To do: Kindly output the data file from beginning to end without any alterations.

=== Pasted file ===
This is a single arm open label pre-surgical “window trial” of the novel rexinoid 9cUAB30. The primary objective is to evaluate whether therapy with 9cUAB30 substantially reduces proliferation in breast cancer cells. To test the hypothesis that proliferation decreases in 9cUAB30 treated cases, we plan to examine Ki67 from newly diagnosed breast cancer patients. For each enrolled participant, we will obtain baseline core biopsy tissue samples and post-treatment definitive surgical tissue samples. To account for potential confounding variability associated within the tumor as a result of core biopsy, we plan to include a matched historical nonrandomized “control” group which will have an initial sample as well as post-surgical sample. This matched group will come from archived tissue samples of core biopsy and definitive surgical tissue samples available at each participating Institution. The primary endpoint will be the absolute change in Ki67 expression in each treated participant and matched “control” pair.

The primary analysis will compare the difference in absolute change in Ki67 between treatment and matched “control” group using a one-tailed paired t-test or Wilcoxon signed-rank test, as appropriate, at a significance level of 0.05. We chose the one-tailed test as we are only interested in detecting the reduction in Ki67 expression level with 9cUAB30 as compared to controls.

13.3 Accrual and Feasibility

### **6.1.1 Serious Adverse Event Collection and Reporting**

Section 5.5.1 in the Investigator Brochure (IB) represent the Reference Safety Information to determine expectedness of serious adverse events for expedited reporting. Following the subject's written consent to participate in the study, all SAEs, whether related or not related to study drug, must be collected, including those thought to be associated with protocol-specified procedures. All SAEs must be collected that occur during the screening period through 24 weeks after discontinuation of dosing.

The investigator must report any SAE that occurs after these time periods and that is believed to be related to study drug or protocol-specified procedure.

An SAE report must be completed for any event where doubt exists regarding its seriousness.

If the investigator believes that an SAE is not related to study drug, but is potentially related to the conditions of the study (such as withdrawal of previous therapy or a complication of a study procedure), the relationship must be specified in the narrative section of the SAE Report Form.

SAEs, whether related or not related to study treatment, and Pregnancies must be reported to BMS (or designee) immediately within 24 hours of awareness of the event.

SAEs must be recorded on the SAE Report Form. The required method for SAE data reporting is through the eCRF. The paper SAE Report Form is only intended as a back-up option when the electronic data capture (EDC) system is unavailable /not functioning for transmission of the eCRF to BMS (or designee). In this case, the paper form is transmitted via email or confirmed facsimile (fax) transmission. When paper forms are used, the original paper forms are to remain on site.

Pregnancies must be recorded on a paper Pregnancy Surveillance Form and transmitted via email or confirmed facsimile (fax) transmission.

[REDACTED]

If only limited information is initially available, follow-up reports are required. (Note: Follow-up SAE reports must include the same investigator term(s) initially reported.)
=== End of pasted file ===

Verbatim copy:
This is a single arm open label pre-surgical “window trial” of the novel rexinoid 9cUAB30. The primary objective is to evaluate whether therapy with 9cUAB30 substantially reduces proliferation in breast cancer cells. To test the hypothesis that proliferation decreases in 9cUAB30 treated cases, we plan to examine Ki67 from newly diagnosed breast cancer patients. For each enrolled participant, we will obtain baseline core biopsy tissue samples and post-treatment definitive surgical tissue samples. To account for potential confounding variability associated within the tumor as a result of core biopsy, we plan to include a matched historical nonrandomized “control” group which will have an initial sample as well as post-surgical sample. This matched group will come from archived tissue samples of core biopsy and definitive surgical tissue samples available at each participating Institution. The primary endpoint will be the absolute change in Ki67 expression in each treated participant and matched “control” pair.

The primary analysis will compare the difference in absolute change in Ki67 between treatment and matched “control” group using a one-tailed paired t-test or Wilcoxon signed-rank test, as appropriate, at a significance level of 0.05. We chose the one-tailed test as we are only interested in detecting the reduction in Ki67 expression level with 9cUAB30 as compared to controls.

13.3 Accrual and Feasibility

### **6.1.1 Serious Adverse Event Collection and Reporting**

Section 5.5.1 in the Investigator Brochure (IB) represent the Reference Safety Information to determine expectedness of serious adverse events for expedited reporting. Following the subject's written consent to participate in the study, all SAEs, whether related or not related to study drug, must be collected, including those thought to be associated with protocol-specified procedures. All SAEs must be collected that occur during the screening period through 24 weeks after discontinuation of dosing.

The investigator must report any SAE that occurs after these time periods and that is believed to be related to study drug or protocol-specified procedure.

An SAE report must be completed for any event where doubt exists regarding its seriousness.

If the investigator believes that an SAE is not related to study drug, but is potentially related to the conditions of the study (such as withdrawal of previous therapy or a complication of a study procedure), the relationship must be specified in the narrative section of the SAE Report Form.

SAEs, whether related or not related to study treatment, and Pregnancies must be reported to BMS (or designee) immediately within 24 hours of awareness of the event.

SAEs must be recorded on the SAE Report Form. The required method for SAE data reporting is through the eCRF. The paper SAE Report Form is only intended as a back-up option when the electronic data capture (EDC) system is unavailable /not functioning for transmission of the eCRF to BMS (or designee). In this case, the paper form is transmitted via email or confirmed facsimile (fax) transmission. When paper forms are used, the original paper forms are to remain on site.

Pregnancies must be recorded on a paper Pregnancy Surveillance Form and transmitted via email or confirmed facsimile (fax) transmission.

[REDACTED]

If only limited information is initially available, follow-up reports are required. (Note: Follow-up SAE reports must include the same investigator term(s) initially reported.)